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20.6: Metástasis
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Metastasis
 

20.6: Metastasis

Metastasis is the spread of cancer cells from the original site to distant locations in the body. Cancer cells can spread via blood vessels (hematogenous) as well as lymph vessels in the body.

Epithelial-to-Mesenchymal Transition

The epithelial-to-mesenchymal transition or EMT is a developmental process commonly observed in wound healing, embryogenesis, and cancer metastasis. EMT is induced by transforming growth factor-beta (TGF-β) or receptor tyrosine kinase (RTK) ligands, which further activates the transcription factors, such as zinc-finger proteins - Snail, Slug, Twist, and E47. These transcription factors bind to the promoter elements of genes encoding the adherens junction protein E-cadherin and downregulate them. They also recruit histone deacetylase (HDAC) to facilitate chromatin condensation and subsequent transcriptional repression of E-cadherins. Reduced E-cadherin expression results in reduced cell-cell adhesion, modulation of Rho GTPase function, and cell polarity loss, allowing cells to escape tissue constraints and enter the blood circulation.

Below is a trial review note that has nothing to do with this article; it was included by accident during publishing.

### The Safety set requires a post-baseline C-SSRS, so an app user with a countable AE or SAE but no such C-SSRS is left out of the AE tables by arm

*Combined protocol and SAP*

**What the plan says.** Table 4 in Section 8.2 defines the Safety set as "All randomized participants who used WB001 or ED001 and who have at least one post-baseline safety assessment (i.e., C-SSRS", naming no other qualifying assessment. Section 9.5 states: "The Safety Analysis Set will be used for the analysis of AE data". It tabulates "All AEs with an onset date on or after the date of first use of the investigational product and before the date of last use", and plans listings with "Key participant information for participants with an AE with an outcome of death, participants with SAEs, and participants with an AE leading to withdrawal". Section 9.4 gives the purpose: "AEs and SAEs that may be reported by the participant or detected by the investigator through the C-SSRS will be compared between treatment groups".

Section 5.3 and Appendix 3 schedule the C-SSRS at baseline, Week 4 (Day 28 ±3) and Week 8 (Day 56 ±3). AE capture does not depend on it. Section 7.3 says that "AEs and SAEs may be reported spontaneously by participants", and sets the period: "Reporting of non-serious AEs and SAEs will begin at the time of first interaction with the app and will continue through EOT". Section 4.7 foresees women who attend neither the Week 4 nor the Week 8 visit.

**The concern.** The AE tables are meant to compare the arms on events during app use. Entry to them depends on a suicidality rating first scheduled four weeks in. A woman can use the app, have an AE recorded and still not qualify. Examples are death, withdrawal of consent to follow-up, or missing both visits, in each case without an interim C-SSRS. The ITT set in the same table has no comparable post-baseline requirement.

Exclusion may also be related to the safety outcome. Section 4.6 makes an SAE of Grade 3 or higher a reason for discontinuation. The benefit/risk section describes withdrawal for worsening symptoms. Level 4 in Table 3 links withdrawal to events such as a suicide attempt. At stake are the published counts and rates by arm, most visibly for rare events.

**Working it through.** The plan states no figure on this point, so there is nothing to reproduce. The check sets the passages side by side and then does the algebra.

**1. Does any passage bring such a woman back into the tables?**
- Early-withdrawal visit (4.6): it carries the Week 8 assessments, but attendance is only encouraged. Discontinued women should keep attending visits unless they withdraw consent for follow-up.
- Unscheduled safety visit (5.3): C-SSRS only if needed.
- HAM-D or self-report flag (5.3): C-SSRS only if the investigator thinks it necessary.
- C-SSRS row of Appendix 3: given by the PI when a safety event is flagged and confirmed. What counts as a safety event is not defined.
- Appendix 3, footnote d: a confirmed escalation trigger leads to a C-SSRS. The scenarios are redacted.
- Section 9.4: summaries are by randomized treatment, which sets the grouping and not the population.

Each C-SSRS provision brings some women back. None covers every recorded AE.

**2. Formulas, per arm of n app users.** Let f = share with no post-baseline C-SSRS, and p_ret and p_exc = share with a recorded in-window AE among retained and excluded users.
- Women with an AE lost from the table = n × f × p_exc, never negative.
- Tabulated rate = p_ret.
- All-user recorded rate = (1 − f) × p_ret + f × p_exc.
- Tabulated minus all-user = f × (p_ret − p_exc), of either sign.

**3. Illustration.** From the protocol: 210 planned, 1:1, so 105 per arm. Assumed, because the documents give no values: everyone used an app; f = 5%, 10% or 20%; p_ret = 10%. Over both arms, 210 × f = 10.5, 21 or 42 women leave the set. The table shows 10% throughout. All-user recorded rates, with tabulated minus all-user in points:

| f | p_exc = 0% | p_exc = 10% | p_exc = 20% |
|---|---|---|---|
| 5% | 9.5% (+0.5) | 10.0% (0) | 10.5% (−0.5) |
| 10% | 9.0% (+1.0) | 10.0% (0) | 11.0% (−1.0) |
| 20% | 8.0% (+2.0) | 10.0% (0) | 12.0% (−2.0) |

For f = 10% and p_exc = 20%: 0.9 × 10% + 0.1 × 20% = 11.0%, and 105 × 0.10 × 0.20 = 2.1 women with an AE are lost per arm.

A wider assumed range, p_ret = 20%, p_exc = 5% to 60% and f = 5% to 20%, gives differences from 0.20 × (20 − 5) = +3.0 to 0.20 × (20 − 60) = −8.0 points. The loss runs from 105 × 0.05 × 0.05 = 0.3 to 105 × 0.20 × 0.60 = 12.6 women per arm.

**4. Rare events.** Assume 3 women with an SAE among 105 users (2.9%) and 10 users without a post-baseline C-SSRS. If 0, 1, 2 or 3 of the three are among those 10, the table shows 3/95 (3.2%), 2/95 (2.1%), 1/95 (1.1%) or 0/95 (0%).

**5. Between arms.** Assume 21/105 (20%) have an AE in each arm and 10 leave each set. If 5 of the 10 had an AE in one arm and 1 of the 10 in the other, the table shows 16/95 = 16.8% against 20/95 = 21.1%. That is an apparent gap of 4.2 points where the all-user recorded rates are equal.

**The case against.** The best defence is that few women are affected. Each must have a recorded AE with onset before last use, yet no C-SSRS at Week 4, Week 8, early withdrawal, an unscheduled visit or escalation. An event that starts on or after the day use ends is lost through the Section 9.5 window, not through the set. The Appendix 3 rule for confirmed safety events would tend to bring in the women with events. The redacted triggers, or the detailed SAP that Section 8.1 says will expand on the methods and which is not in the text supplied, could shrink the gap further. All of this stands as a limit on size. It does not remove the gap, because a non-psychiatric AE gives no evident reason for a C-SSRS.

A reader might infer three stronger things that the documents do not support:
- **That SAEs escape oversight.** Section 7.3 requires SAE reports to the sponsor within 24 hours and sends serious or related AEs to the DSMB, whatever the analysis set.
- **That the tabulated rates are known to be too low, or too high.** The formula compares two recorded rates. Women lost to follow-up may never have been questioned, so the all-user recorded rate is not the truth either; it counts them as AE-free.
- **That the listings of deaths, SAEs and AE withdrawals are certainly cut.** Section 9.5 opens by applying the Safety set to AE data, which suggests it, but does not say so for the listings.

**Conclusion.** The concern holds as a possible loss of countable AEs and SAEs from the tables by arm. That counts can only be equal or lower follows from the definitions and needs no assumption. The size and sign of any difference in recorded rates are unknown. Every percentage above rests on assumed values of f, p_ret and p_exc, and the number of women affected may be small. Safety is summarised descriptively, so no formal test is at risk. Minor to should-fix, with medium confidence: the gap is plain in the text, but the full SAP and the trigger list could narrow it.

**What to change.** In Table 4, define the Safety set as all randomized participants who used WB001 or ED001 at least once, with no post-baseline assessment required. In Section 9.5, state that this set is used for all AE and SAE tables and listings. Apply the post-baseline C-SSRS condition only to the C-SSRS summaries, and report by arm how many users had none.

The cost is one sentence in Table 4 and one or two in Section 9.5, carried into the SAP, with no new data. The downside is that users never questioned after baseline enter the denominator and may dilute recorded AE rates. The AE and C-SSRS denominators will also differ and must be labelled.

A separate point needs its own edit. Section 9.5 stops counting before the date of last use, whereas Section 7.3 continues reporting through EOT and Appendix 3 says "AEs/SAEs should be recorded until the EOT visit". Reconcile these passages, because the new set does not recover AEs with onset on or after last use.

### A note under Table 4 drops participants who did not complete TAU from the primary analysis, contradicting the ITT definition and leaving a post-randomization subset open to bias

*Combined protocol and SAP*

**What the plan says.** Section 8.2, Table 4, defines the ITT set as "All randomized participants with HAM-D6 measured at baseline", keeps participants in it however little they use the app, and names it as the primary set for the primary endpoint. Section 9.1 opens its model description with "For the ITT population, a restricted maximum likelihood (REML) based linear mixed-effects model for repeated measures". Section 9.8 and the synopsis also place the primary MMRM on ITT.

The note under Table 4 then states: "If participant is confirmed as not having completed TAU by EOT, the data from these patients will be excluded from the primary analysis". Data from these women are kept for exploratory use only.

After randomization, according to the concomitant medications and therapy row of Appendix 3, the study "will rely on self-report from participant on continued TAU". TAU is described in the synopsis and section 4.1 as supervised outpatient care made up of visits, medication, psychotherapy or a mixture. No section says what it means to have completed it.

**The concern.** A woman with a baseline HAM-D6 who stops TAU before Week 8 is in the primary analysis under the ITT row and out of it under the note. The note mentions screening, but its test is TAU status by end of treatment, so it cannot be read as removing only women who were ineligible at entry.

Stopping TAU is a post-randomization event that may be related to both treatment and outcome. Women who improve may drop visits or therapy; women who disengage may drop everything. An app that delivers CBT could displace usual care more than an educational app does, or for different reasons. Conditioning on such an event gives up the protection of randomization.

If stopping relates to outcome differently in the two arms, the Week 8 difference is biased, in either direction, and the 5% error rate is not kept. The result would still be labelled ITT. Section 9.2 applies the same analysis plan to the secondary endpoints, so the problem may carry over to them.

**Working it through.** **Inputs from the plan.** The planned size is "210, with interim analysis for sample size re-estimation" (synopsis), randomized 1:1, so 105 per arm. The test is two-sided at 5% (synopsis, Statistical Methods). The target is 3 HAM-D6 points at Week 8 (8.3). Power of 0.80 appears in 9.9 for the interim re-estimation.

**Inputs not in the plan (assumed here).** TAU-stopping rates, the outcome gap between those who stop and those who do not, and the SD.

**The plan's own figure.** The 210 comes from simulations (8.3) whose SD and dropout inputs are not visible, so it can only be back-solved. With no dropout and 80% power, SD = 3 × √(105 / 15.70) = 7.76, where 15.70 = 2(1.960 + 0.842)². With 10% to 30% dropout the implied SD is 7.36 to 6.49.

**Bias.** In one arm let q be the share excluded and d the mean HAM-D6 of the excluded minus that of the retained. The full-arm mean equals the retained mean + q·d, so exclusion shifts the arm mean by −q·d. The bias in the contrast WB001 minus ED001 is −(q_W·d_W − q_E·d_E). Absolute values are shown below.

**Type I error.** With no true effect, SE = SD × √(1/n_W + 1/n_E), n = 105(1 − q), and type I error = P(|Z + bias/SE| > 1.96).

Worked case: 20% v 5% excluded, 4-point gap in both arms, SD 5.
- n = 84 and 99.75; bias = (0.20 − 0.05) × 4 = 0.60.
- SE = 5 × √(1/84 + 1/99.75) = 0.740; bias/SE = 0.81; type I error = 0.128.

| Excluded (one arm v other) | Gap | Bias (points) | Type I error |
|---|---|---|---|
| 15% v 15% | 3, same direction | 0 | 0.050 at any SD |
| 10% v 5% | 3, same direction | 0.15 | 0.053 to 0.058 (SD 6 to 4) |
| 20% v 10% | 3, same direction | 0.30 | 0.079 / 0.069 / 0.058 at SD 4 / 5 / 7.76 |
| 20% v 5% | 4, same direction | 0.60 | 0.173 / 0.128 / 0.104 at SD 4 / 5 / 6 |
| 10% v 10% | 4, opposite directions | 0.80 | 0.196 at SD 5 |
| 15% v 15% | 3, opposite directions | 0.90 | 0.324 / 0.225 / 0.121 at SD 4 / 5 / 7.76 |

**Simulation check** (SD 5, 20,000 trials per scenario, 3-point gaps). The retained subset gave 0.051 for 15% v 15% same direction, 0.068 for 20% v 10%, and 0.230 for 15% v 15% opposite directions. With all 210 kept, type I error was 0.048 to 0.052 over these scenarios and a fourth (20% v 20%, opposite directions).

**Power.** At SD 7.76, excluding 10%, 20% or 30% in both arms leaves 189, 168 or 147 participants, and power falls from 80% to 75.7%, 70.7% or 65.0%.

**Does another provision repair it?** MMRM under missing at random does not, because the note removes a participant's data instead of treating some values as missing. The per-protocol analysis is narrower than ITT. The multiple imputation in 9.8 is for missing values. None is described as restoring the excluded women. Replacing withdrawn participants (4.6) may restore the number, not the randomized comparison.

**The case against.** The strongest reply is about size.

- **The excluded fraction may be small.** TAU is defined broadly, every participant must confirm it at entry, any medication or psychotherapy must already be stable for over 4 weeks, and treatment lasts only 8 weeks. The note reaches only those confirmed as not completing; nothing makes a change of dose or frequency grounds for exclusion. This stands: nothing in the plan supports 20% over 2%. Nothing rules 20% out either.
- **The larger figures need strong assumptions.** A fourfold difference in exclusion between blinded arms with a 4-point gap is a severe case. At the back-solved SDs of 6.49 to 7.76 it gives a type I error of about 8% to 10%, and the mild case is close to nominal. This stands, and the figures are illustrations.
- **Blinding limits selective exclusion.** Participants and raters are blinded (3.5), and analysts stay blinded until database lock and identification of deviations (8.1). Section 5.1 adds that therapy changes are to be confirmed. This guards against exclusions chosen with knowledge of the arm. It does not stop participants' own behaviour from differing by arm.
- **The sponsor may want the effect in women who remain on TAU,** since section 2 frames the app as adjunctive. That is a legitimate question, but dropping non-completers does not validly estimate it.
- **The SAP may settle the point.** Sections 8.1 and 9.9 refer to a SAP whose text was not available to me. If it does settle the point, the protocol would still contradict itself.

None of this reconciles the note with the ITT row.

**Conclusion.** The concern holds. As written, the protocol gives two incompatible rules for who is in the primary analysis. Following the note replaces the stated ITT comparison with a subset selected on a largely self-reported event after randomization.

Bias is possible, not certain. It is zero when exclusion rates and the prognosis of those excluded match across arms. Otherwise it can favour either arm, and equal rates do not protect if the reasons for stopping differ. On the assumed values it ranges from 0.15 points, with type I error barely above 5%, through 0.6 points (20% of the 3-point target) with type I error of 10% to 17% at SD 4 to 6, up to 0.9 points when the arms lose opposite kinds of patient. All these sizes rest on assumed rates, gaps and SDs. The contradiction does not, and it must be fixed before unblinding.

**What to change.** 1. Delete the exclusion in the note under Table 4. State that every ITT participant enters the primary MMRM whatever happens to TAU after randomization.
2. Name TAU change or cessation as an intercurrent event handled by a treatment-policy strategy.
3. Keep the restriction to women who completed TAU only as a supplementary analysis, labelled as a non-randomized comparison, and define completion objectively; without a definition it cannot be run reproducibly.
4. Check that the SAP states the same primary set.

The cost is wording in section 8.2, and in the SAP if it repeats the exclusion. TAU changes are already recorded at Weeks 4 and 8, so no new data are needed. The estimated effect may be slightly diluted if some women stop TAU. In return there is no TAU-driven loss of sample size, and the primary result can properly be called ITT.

Once the blood circulating cancer cell reaches a new site, the reverse process converts the mesenchymal-like circulating cells into tumor cells that can adhere to the new environment, leading to secondary tumor formation. This process is called mesenchymal-to-epithelial transition or MET.

Metastasis is a chance event.

The cancer cells that intravasate into blood vessels have a minimal chance to survive and metastasize. The circulating tumor cells (CTC) in the blood and lymph are routinely neutralized by the immune cells (natural killer cells, monocytes/macrophages, and neutrophils). Although the survival rate of CTCs is low, there are several factors that aid cancer cells to survive during circulation. For example, blood platelets shield the CTCs against the binding of natural killer (NK) cells. Platelets also transfer MHC or major histocompatibility complex to CTCs, allowing cancer cells to escape immune surveillance. Cancer cells can also inhibit NK cell activity by downregulating the NKG2D immunoreceptor.

Given the complexity of metastasis and genetic heterogeneity among the tumor cell population, these factors collectively make cancer difficult to cure. Creating therapeutics and treatments that specifically target stages of metastasis may lead to the reduction of the incidence of cancer deaths.


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